The stroke of midnight will not fix the refugee crisis in the Middle East and Europe or stop the heroin epidemic in America. It will not mend the damage done by severe weather in the Midwest or stop ISIS fighters from continuing their campaign of terror. Declaring that this is the new year will not bring sanity to our political system or compassion to our medical-industrial complex.
We need a change. We need it desperately. But chances are it’s not coming at the stroke of midnight.
And yet, we have this beautiful image in Revelation 21 of “a new heaven and a new earth,” of “the new Jerusalem, coming down out of heaven from God.” We are reminded of what we just declared at Christmas, that “the home of God is among mortals,” and “He will dwell with them.” We hear the promise that God “will wipe every tear from their eyes. Death will be no more; mourning and crying and pain will be no more.”
There’s this theological concept that we talked about a lot in seminary that we call the “already but not yet.” It’s a paradox—usually, if something has already happened, it hasn’t also not yet happened. But we believe that this is actually how the kingdom of God works—it’s breaking through but hasn’t been realized to the fullest. It is already but not yet.
We just celebrated the birth of Jesus for something like the 2,016th time in history. Part of why the church follows a cyclical model of time, where we circle back annually to remembrances of Jesus’ birth, life, death, and resurrection, is because we are so rooted in the “already but not yet.” We remember the “already” and look forward to the “not yet”—over and over again, until God’s kingdom comes in full and its realization is complete.
The image of the new Jerusalem coming down out of heaven is a powerful one for me, because it tells me that God’s redemption, restoration, and salvation will happen right here, not in some magical netherworld. Jesus was born into our midst as the “already” of God making God’s home among mortals—the “not yet” is the establishment of the new Jerusalem, the new heaven and the new earth, is the part we’re waiting for. We aren’t waiting to be whisked off into the clouds or transported somewhere better or more holy. God sanctified time and space, this whole creation, by inhabiting it and promising to restore it in full.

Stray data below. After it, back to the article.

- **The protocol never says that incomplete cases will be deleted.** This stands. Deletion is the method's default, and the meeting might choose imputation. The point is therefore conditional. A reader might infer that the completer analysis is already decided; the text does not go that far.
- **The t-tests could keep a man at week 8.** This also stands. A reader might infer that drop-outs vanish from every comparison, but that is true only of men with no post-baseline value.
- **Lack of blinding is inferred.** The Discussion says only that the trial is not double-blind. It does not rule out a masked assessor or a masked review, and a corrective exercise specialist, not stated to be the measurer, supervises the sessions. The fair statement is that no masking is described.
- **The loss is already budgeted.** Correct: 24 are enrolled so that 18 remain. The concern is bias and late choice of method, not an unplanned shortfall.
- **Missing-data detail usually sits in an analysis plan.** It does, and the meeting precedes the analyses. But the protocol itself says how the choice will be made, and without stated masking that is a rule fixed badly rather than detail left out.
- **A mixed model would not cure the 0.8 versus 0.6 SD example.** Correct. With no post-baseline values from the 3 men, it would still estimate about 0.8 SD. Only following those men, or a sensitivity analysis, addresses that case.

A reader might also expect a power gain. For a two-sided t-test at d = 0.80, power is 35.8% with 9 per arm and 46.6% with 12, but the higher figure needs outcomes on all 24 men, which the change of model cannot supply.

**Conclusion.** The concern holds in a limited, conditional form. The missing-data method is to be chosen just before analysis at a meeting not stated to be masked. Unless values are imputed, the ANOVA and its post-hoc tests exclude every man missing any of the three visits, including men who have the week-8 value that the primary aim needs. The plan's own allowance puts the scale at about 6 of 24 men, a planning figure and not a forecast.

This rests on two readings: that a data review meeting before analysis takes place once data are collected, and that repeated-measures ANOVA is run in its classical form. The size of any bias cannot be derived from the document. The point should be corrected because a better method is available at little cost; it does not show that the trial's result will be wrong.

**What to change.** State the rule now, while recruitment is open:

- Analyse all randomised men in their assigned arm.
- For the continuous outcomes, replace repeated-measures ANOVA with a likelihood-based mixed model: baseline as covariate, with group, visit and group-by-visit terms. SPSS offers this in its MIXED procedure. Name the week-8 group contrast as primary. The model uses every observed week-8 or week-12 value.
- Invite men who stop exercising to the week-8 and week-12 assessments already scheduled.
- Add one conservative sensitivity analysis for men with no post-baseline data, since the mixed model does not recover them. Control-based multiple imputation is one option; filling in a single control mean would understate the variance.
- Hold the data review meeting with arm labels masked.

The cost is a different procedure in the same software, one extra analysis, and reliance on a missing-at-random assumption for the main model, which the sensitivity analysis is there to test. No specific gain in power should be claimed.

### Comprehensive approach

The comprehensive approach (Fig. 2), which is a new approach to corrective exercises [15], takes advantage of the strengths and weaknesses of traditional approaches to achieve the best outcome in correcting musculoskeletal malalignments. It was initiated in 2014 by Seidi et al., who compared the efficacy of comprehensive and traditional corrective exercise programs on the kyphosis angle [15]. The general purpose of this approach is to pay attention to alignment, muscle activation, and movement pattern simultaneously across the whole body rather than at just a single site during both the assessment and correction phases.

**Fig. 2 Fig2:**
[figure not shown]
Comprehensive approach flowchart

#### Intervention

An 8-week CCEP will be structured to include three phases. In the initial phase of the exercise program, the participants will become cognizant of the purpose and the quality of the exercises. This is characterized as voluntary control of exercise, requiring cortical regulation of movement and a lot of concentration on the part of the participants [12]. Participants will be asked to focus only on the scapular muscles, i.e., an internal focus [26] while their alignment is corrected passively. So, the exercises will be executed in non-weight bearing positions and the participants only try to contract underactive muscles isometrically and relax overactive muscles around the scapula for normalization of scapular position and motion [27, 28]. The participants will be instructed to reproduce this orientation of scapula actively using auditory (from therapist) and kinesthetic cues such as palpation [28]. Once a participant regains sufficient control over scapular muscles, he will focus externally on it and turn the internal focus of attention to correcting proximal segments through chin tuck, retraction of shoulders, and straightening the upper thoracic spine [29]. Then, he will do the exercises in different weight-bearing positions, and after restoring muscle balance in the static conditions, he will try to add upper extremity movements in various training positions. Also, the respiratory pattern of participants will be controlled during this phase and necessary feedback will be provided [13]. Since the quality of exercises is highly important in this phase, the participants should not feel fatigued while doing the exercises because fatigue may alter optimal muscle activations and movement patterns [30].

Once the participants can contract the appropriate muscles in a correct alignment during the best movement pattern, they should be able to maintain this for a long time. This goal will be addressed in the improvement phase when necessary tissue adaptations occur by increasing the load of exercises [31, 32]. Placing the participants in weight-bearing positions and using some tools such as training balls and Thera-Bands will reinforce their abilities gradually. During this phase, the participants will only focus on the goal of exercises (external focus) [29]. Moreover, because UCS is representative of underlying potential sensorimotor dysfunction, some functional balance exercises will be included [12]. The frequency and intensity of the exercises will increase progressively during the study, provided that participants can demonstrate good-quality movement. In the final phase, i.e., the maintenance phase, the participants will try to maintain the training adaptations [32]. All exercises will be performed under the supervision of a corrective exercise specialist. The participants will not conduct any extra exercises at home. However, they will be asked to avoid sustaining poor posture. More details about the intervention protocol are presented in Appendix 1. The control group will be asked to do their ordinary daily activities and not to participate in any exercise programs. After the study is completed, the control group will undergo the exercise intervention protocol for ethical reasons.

We know the “not yet” by the tears and the death and the mourning and crying and pain. We know the “not yet” by sickness and hunger and injustice and oppression and broken relationships. We know the “not yet” every time we turn on the news or look into our own hearts.
But we know the “already,” too. We know the “already” by the moments when our tears are wiped away, when our hunger is fed and our wounds are bound and our despair glimpses the flickering light of hope. We know the “already” by those who fight for justice, by those working alongside God to offer living water to those who thirst in body and soul. We know the “already” by a baby boy born to be Emmanuel, God with us, smack dab in the middle of our “not yet.”
And God asks us to do just one thing: to see. “See, I am making all things new.” See, look up, pay attention—in the middle of your “not yet,” my “already” is breaking through and doing something incredible. While you wish for newness to come with the snap of a finger or the tick of a clock, I am already making all things new.
The stroke of midnight will not do it. But God is doing it. The stroke of midnight will not heal or mend or fix or repair, but God is healing and mending and fixing and repairing. The stroke of midnight will not make all things new, but God is making all things new.
So yes, “join the celebration, bring the new year in with a shout;” wear sequins, go to parties, blow noisemakers and pop champagne and sing “Auld Lang Syne;” drink alcohol and spit it in the sink! Or stay home, eat ice cream, go to bed early, and take the pressure off. Celebrate the New Year, but don’t expect it to fill the hole in your heart and your soul. Don’t look for a quick fix or an easy solution, because they will leave you “drunk and disappointed.”
Look, instead, for what God is doing—what God has been doing and will continue to do long before and after that stroke of midnight. Trust that God is making all things new, that there is a new heaven and a new earth, not far off in space and time from us and our earthly suffering, but right here, right now, in and among our experiences of mortality and pain.
Because where there is a hole, there is space for God. Where there is a wound, there is space for healing. Where there is hurt or fear or violence or suffering, there is opportunity for comfort and assurance and peace and reconciliation. Into a hole in the heart and soul of this universe a child is born; the making of all things new is well underway.
Whatever your New Year’s resolution might be, or even if you’re not planning to make one, let us all commit to see, to look, to pay attention to God’s ongoing action of making all things new, and to get in on that action. As we do so, we trust that God is always with us, for God’s home is among mortals—already and not yet. God is with us—at midnight tomorrow, and at all times. “See, I am making all things new.” Thanks be to God. Amen.
Sarah S. Howell